Also for the inside baseball scorekeepers in the audience, this development is a big hit for Adobe, which would have loved to have its Flash player gaining more universal adoption. But the real "ugly" here is the ad model, which highlights how far we still need to go to get online video up off of the bottom of the media planning stack and into the realm of the must buy.
Due to a series of technological issues, foremost among those the difficulty of inserting video ads in-stream into live events, the ad unit you are most likely to see while watching the games will be a display ad inserted during dead zones of the coverage. I understand the bills need to be paid somehow, but a display ad in the middle of live (and possibly HD) Olympics coverage doesn't seem to be good for at least two of the three constituents in that value exchange -- the user will sit there and think that it's lame, while the marketer will be losing the attention of that user. So the only winner is NBC -- and that doesn't make for a sustainable model.
Looking past the actual iteration of the advertising, the technology pairing behind it is perhaps the most interesting combination of all.
Despite their ongoing warfare in the battle for everything else, most manifest in the fight for Yahoo -- the team powering the advertising for the Olympics is a Google-Microsoft combo. Google's DoubleClick will be serving the ads. That these two giants are finding a way to work together suggests we might just be able to create our own little on-demand and monetizable global world of content after all.
So here's to the Olympics and that they may actually be the watershed moment for us all. Go Team USA!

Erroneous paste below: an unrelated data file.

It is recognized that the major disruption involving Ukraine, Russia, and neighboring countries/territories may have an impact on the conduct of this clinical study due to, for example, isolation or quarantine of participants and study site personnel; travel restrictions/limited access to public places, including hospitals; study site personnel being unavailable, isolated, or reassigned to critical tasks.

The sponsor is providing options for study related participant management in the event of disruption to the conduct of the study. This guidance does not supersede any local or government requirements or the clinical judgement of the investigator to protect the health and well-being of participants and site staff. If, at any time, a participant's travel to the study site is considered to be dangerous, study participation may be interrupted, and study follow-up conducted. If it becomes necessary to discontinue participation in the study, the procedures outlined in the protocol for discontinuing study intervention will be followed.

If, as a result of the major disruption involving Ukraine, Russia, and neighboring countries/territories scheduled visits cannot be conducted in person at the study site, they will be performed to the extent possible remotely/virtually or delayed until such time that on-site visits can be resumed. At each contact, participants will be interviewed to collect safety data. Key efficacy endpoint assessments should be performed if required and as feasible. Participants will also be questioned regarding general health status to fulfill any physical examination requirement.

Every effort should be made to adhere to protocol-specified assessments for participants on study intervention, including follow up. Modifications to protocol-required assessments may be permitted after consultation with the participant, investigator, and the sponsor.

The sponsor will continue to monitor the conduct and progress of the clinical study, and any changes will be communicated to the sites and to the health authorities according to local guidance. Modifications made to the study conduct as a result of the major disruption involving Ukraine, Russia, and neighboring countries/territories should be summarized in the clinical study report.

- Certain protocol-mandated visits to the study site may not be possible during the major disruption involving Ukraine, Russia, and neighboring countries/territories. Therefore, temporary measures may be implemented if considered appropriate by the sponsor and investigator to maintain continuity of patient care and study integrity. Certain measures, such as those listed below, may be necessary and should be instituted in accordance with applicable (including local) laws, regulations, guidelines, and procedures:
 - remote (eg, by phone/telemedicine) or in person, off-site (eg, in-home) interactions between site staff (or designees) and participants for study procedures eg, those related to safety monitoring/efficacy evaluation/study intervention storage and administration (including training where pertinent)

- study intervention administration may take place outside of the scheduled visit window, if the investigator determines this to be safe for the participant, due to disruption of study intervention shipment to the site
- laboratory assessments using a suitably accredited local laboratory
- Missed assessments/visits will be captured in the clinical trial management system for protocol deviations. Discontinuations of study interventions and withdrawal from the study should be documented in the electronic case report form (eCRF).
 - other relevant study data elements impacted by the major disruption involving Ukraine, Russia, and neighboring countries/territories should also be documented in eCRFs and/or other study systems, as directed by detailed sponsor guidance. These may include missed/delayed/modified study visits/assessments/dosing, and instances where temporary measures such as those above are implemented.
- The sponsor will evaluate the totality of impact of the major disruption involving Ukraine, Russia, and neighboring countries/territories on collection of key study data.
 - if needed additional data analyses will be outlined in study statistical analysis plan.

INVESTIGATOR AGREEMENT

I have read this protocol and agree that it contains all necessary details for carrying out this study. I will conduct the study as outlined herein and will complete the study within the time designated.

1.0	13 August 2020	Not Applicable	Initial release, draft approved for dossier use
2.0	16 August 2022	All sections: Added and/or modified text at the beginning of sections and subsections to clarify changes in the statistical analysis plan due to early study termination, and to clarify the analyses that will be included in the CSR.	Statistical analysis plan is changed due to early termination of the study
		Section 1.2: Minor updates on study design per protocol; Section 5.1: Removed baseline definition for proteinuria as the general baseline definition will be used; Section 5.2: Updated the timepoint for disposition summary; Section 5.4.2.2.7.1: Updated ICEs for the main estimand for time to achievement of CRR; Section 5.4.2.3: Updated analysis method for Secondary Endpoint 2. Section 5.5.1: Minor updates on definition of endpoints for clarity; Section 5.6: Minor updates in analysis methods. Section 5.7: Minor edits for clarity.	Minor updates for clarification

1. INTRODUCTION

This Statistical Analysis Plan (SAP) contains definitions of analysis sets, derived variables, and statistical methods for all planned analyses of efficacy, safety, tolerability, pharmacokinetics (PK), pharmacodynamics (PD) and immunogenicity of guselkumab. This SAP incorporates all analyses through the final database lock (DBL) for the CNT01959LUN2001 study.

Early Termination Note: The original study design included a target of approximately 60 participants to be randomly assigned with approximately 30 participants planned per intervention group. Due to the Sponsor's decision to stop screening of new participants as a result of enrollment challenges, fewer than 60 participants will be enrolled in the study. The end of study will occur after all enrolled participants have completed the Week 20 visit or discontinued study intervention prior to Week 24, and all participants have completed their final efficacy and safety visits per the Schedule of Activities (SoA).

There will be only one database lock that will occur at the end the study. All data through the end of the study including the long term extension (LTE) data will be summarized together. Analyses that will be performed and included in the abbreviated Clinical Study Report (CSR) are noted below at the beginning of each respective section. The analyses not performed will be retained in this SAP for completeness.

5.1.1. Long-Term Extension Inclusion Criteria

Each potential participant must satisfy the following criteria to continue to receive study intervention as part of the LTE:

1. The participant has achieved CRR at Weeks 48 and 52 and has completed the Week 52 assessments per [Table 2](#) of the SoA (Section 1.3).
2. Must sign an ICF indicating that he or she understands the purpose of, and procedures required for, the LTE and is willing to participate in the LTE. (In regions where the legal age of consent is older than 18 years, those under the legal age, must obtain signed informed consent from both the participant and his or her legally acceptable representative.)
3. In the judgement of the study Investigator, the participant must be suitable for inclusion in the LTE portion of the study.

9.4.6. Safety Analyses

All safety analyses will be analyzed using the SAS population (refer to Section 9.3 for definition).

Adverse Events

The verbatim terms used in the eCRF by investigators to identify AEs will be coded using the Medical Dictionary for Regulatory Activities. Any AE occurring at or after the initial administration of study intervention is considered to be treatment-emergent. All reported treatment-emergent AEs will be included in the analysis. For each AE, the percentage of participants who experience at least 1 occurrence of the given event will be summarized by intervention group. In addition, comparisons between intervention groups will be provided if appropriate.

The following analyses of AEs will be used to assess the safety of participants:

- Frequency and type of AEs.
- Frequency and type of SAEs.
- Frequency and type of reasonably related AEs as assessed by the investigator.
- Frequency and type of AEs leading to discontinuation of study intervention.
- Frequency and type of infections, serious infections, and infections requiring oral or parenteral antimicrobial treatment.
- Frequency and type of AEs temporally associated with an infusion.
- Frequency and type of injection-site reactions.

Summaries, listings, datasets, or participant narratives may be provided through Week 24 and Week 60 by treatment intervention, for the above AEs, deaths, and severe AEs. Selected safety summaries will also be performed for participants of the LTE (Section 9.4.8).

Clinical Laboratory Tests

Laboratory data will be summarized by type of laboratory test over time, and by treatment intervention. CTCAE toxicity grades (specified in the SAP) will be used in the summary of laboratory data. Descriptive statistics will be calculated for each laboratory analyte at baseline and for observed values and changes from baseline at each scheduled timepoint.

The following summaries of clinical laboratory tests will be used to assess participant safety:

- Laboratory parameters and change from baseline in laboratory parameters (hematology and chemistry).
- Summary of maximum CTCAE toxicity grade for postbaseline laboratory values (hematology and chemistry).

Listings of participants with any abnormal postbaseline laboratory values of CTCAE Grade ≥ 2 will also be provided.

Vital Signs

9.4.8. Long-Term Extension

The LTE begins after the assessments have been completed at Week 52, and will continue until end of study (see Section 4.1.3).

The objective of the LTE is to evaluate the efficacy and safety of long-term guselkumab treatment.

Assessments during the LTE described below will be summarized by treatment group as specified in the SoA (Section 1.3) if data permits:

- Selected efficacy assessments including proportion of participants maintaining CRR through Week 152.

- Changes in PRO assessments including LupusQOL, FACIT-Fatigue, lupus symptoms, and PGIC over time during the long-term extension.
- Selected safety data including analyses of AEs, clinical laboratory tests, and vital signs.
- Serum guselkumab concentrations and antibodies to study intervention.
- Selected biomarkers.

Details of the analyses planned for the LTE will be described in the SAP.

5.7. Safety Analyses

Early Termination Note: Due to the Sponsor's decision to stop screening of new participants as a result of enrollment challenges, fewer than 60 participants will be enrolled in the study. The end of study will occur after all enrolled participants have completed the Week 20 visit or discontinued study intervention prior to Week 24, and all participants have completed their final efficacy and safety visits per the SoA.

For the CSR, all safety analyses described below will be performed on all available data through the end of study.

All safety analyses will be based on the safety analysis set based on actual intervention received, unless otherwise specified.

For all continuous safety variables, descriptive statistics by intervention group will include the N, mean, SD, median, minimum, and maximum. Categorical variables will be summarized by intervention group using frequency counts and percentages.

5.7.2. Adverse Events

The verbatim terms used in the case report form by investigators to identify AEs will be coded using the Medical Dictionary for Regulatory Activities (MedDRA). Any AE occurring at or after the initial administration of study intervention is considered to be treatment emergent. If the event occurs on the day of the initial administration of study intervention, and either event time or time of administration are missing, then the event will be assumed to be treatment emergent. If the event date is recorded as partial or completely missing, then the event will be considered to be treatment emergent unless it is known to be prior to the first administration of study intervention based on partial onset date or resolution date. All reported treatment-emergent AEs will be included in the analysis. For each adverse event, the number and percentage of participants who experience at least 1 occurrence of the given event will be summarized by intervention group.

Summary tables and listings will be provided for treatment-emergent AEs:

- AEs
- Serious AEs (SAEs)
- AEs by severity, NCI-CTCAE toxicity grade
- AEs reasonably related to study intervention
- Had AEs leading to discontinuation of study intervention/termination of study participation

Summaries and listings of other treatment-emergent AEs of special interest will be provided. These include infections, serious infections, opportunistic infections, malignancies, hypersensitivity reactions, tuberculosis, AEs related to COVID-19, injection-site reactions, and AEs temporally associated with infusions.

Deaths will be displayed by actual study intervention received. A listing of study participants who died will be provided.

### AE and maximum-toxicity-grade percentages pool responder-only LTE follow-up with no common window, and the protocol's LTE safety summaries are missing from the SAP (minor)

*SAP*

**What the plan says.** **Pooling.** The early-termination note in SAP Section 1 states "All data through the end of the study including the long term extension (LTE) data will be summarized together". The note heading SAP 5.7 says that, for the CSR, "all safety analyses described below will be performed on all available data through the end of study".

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Todd Krieger is a creative thinker, a connector, and a believer in the power of a good idea. He likes playing among the diverse, and sometimes converging, worlds of publishing, entertainment, technology, and advertising and figuring out how best to leverage each for the benefit of the other.
His bona fides include stints at Microsoft, Yahoo, and Denuo (a boutique consultancy within Publicis). In that time he's produced hundreds of hours of award-winning interactive TV content, including NCAA Final Four Interactive and CSI Interactive. He also relaunched the broadway.yahoo.com vertical in tandem with American Express and helped bring to market the Internet's number one gossip site, omg.yahoo.com. While at Denuo, he worked with "The New York Times," Fox.com, and Condé Nast on how to transition their core print and broadcast assets into the digital world.
Todd has spoken around the world on issues of copyright, technology, and interactivity and has been published in "The New York Times," "Wired," "Premiere," "SPIN," and elsewhere. His book, "The Portable Pundit : A Crash Course in Cocktail Party Conversation" can still be found on Amazon. He lives in Venice, California.
March 19, 2014